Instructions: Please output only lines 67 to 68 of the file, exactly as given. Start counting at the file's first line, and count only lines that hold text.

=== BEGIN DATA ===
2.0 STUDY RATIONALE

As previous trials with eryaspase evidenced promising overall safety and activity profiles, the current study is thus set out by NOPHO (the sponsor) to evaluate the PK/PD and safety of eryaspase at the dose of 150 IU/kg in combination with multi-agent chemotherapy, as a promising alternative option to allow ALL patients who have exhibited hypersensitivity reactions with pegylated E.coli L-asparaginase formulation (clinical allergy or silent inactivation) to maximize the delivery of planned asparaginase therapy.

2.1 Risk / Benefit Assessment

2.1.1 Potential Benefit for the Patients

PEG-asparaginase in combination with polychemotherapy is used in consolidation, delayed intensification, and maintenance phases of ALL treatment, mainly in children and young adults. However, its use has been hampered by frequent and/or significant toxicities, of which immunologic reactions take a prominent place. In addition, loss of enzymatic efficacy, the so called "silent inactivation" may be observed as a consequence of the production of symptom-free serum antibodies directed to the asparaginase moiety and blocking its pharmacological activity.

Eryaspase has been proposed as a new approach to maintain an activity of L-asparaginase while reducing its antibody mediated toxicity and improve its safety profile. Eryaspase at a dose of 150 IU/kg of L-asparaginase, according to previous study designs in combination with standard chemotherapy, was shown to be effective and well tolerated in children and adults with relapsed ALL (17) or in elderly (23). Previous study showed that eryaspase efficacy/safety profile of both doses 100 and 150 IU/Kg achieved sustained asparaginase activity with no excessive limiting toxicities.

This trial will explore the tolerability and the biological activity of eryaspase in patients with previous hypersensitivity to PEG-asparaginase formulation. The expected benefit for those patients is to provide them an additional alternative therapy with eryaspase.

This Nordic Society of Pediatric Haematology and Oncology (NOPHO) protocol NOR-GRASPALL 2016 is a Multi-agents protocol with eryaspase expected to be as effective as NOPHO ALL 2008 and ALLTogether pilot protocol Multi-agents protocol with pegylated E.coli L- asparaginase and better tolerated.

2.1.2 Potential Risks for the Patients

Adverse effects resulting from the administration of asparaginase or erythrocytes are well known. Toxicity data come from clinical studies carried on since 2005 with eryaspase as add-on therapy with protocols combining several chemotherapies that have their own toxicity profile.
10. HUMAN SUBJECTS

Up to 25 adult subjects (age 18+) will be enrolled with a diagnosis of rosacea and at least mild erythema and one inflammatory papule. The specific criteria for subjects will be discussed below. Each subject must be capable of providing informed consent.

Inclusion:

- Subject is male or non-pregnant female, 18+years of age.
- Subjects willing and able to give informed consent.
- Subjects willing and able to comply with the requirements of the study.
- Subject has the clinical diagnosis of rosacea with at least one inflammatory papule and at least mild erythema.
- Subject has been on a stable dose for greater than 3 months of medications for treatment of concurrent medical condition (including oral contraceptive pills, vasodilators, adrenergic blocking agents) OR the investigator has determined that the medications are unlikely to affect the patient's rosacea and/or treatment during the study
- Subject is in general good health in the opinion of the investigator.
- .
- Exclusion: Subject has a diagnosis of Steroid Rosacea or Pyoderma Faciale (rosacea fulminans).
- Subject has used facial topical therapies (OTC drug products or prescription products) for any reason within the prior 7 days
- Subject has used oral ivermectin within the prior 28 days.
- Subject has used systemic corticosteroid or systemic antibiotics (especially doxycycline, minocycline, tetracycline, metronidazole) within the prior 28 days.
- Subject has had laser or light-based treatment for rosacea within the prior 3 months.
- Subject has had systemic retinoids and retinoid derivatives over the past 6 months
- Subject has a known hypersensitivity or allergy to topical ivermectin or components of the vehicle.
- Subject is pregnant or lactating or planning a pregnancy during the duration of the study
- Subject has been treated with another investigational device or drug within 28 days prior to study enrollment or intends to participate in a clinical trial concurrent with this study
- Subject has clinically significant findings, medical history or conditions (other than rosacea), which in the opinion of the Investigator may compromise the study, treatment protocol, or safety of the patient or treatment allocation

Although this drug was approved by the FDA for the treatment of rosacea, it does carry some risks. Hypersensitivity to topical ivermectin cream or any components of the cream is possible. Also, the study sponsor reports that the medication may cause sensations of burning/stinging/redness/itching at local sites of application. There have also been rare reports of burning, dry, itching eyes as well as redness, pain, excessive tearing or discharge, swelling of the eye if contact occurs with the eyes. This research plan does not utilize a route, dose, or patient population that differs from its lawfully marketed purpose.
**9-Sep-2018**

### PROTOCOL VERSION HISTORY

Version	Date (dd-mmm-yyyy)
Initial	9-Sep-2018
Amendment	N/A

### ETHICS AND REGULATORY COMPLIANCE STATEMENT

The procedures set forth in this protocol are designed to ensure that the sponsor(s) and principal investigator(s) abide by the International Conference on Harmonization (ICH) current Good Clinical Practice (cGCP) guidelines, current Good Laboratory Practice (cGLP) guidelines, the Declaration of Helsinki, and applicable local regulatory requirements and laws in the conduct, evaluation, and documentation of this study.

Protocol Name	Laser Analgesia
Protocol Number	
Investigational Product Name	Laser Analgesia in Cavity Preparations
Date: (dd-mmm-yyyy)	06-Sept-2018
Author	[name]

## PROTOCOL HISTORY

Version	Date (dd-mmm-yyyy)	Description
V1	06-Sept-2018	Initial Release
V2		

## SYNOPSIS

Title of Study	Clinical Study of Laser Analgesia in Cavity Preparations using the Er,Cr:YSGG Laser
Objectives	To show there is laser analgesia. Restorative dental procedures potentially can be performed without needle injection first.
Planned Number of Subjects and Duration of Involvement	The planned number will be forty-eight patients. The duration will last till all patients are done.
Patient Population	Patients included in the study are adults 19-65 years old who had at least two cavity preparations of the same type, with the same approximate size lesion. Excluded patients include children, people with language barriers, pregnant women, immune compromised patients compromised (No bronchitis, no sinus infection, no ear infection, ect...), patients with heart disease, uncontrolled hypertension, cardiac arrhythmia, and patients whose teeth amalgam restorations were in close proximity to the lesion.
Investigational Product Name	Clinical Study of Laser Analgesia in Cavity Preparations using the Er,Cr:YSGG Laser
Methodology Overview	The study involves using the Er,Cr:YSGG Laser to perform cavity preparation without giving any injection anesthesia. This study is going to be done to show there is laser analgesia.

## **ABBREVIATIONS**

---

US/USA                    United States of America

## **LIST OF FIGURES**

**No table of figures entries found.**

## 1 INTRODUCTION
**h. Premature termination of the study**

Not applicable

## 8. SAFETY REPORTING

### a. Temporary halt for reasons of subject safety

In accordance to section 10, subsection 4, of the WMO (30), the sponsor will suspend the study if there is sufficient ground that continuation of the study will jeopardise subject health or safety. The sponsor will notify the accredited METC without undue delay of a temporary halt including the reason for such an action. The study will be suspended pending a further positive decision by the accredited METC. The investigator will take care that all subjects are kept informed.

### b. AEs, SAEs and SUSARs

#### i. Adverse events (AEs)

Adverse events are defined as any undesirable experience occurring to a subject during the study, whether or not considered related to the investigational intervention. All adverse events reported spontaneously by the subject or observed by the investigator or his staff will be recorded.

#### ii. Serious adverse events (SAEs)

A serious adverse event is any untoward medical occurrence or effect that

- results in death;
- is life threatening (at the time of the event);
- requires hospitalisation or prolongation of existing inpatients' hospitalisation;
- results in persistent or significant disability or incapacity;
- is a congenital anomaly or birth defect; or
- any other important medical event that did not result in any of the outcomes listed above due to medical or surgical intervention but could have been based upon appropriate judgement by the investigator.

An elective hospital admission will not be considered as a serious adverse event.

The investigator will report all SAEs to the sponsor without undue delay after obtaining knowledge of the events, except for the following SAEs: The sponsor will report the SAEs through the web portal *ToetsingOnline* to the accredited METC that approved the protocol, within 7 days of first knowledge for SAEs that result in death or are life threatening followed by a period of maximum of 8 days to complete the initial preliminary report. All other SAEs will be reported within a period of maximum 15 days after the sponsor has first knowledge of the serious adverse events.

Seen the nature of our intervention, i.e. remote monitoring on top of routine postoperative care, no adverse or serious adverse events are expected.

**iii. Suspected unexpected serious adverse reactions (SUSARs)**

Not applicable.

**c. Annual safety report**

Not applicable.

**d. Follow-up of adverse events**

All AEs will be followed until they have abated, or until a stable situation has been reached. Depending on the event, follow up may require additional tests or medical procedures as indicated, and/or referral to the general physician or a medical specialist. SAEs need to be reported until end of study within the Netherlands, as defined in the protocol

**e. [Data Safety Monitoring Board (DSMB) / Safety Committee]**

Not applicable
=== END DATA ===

#### i. Adverse events (AEs)

Adverse events are defined as any undesirable experience occurring to a subject during the study, whether or not considered related to the investigational intervention. All adverse events reported spontaneously by the subject or observed by the investigator or his staff will be recorded.